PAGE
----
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Sunday 01 September 2002

Achieving guideline-based asthma control: does the patient benefit?

By: Bateman ED, Frith LF, Braunstein GL.

Eur Respir J 2002 Sep;20(3):588-95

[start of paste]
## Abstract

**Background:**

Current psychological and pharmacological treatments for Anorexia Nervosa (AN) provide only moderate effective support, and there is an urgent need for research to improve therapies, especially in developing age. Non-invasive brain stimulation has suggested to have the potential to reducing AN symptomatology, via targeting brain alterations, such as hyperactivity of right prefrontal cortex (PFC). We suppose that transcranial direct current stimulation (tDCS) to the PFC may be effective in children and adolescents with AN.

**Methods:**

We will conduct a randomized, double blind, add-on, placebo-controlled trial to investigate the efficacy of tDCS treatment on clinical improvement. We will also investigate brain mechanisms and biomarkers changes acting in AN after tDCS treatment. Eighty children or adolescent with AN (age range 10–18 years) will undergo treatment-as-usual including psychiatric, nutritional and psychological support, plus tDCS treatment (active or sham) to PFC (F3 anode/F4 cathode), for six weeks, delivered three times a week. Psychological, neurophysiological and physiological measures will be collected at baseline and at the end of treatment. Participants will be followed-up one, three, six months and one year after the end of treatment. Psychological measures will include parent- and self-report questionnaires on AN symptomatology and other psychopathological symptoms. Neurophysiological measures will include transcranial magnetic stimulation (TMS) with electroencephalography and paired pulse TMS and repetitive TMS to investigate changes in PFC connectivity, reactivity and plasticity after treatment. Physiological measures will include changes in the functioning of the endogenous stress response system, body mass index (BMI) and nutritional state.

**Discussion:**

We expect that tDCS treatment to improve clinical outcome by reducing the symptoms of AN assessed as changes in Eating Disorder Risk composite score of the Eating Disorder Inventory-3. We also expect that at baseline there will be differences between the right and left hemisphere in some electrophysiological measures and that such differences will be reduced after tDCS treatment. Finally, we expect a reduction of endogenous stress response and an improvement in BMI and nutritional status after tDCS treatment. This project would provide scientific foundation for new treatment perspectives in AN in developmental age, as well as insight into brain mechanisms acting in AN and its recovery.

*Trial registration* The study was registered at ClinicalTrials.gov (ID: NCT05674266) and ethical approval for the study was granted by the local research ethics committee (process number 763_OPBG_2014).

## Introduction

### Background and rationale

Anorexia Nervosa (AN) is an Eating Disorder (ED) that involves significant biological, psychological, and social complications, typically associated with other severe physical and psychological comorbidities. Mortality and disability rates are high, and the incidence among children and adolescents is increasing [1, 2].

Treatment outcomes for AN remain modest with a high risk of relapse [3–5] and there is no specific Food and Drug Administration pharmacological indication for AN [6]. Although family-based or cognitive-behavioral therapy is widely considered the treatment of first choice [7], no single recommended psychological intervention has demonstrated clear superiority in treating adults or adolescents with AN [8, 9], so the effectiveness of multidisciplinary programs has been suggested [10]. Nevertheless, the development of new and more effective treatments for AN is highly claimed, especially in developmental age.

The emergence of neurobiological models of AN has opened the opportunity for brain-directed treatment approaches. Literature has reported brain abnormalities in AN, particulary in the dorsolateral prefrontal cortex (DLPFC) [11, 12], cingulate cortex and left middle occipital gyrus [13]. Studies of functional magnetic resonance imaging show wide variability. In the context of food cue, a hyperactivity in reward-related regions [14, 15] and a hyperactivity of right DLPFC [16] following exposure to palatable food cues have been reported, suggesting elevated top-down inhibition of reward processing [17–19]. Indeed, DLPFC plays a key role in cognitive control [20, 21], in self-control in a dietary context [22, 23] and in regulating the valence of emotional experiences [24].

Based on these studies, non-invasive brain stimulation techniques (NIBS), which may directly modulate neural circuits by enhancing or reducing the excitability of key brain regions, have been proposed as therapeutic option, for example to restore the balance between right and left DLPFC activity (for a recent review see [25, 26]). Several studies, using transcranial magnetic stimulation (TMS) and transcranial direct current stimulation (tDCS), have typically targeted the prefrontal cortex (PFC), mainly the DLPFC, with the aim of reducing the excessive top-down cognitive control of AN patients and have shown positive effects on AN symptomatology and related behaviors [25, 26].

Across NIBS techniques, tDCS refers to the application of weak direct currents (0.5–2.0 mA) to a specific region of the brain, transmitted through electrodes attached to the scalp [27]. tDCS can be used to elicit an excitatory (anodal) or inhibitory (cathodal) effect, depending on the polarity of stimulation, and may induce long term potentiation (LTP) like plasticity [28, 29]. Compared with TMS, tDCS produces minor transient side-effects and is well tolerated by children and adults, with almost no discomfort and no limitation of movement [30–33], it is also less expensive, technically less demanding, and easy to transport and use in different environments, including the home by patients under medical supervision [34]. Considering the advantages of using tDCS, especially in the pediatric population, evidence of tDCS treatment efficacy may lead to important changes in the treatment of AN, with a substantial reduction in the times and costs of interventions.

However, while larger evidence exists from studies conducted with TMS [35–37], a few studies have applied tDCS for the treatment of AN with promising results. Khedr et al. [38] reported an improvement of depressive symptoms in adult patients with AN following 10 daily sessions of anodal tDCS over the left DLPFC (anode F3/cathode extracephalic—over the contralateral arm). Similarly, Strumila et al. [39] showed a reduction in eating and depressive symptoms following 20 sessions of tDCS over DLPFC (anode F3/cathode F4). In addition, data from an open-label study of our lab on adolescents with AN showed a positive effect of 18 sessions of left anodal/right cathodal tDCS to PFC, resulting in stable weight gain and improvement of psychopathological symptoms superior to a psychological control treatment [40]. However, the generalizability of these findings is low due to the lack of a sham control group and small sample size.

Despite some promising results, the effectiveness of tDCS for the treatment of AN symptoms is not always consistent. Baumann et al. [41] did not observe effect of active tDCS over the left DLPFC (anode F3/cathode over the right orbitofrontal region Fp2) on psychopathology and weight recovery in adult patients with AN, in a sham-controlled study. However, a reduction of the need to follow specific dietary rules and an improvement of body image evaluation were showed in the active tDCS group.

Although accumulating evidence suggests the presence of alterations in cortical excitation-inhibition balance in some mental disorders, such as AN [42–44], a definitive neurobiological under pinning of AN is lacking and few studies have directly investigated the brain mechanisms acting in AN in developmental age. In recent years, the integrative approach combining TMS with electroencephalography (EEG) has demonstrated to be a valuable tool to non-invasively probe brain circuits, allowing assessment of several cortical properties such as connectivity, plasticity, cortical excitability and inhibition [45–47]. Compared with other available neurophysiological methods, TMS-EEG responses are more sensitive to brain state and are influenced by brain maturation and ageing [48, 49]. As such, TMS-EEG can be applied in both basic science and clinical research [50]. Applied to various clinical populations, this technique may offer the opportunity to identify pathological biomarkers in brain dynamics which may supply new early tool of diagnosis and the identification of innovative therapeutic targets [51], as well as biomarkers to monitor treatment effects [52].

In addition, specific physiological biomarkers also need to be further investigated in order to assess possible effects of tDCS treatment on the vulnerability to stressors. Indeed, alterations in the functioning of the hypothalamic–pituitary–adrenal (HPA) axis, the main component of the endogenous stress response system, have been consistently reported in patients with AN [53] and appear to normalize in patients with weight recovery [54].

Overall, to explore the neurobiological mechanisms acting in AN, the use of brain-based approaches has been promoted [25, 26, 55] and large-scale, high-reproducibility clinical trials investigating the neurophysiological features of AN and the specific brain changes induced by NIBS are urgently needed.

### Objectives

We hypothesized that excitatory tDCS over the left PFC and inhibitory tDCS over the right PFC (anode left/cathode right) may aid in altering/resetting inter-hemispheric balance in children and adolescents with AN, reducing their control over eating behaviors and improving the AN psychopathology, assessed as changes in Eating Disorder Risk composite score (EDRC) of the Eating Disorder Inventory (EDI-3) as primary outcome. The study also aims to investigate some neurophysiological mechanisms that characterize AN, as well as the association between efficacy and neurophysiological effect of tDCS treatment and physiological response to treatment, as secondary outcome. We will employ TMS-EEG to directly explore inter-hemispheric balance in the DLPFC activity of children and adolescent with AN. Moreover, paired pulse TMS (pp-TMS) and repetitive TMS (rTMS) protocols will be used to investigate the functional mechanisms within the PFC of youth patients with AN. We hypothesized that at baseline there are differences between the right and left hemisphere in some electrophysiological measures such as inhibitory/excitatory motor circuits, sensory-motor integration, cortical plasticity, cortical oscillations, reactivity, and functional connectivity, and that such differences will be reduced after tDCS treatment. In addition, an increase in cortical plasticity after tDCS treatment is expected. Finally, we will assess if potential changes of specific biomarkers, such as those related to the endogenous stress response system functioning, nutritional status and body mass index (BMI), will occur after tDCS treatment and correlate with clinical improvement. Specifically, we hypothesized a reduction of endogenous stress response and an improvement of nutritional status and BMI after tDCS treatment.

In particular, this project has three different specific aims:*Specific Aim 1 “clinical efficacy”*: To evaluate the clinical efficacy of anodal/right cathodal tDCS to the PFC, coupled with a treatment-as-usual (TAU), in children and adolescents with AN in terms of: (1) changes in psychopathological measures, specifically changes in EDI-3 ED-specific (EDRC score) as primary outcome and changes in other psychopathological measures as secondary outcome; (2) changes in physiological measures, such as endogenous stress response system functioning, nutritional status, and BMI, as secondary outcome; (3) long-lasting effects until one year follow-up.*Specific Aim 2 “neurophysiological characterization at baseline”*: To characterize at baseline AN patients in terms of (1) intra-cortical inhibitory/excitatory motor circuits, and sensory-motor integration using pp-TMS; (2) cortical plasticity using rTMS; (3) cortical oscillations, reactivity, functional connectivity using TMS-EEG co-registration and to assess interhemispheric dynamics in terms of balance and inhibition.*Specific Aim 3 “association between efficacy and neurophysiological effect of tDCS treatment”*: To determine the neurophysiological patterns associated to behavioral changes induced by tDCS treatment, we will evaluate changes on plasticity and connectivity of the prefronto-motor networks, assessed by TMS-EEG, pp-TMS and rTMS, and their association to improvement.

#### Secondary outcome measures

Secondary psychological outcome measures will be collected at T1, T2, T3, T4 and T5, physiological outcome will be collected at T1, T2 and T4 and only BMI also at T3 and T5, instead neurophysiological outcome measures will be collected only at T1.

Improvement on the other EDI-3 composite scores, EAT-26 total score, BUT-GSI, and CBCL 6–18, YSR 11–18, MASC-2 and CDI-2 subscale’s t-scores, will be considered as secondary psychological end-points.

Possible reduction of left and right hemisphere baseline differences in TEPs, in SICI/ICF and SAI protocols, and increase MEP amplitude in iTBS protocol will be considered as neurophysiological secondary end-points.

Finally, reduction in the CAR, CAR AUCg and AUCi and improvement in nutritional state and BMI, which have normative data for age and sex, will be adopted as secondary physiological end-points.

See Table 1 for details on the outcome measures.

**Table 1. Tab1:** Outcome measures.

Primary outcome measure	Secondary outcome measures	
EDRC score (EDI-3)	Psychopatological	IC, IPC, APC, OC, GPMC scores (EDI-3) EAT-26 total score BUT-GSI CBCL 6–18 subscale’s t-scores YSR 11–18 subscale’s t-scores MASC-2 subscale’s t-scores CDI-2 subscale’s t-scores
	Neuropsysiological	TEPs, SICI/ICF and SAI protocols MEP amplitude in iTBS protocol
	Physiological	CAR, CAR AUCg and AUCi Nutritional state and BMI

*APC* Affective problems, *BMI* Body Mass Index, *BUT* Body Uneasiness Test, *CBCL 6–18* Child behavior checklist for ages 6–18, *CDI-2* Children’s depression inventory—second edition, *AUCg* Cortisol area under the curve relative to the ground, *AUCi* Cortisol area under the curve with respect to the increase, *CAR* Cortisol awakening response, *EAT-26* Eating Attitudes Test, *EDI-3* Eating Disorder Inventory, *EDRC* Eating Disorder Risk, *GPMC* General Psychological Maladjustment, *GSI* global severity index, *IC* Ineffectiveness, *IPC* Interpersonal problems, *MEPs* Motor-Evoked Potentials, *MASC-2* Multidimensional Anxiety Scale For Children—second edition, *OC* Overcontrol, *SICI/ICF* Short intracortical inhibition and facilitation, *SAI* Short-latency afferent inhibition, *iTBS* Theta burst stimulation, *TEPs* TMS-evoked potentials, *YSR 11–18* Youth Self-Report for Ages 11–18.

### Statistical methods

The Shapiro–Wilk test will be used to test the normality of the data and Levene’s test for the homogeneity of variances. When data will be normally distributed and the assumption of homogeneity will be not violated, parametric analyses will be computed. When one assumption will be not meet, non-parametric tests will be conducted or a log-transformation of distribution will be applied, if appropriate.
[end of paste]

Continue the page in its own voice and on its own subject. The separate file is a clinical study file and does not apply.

Asthma management guidelines define asthma control, but the outcome criteria used do not include the patient's own assessment of their health. The objective of the present study was to determine the association between the achievement of asthma control, as defined by the Global Initiative for Asthma (GINA) guidelines, and patient-assessed asthma-related quality of life (QOL), particularly whether maximal or near-maximal QOL scores were attainable. Clinical data from three studies that compared salmeterol/fluticasone propionate combination therapy (SFC) with other treatments in patients with persistent asthma were retrospectively analysed. Achievement of asthma control was determined over an 8-week period in each study according to six parameters derived from the GINA guideline treatment goals. Asthma Quality of Life Questionnaire (AQLQ) scores (a 7-point scale, where 1=severe impairment and 7=no impairment) were analysed by treatment group for well-controlled and not well-controlled patients. The analysis showed that, across a range of severities, well-controlled asthma patients had consistently higher AQLQ scores at endpoint and larger AQLQ improvements from baseline, than patients who were not well controlled. For many well-controlled patients, endpoint scores approached 7, indicating little or no impact of asthma on their QOL. However, AQLQ scores of not well-controlled patients also improved substantially in some treatment groups, particularly the SFC group. These results suggest a relationship between the achievement of guideline-based asthma control and improvements in quality of life to levels where there is little or no impact of asthma on quality of life. Guideline-based asthma control is therefore beneficial to the patient and should be tested in prospective studies.

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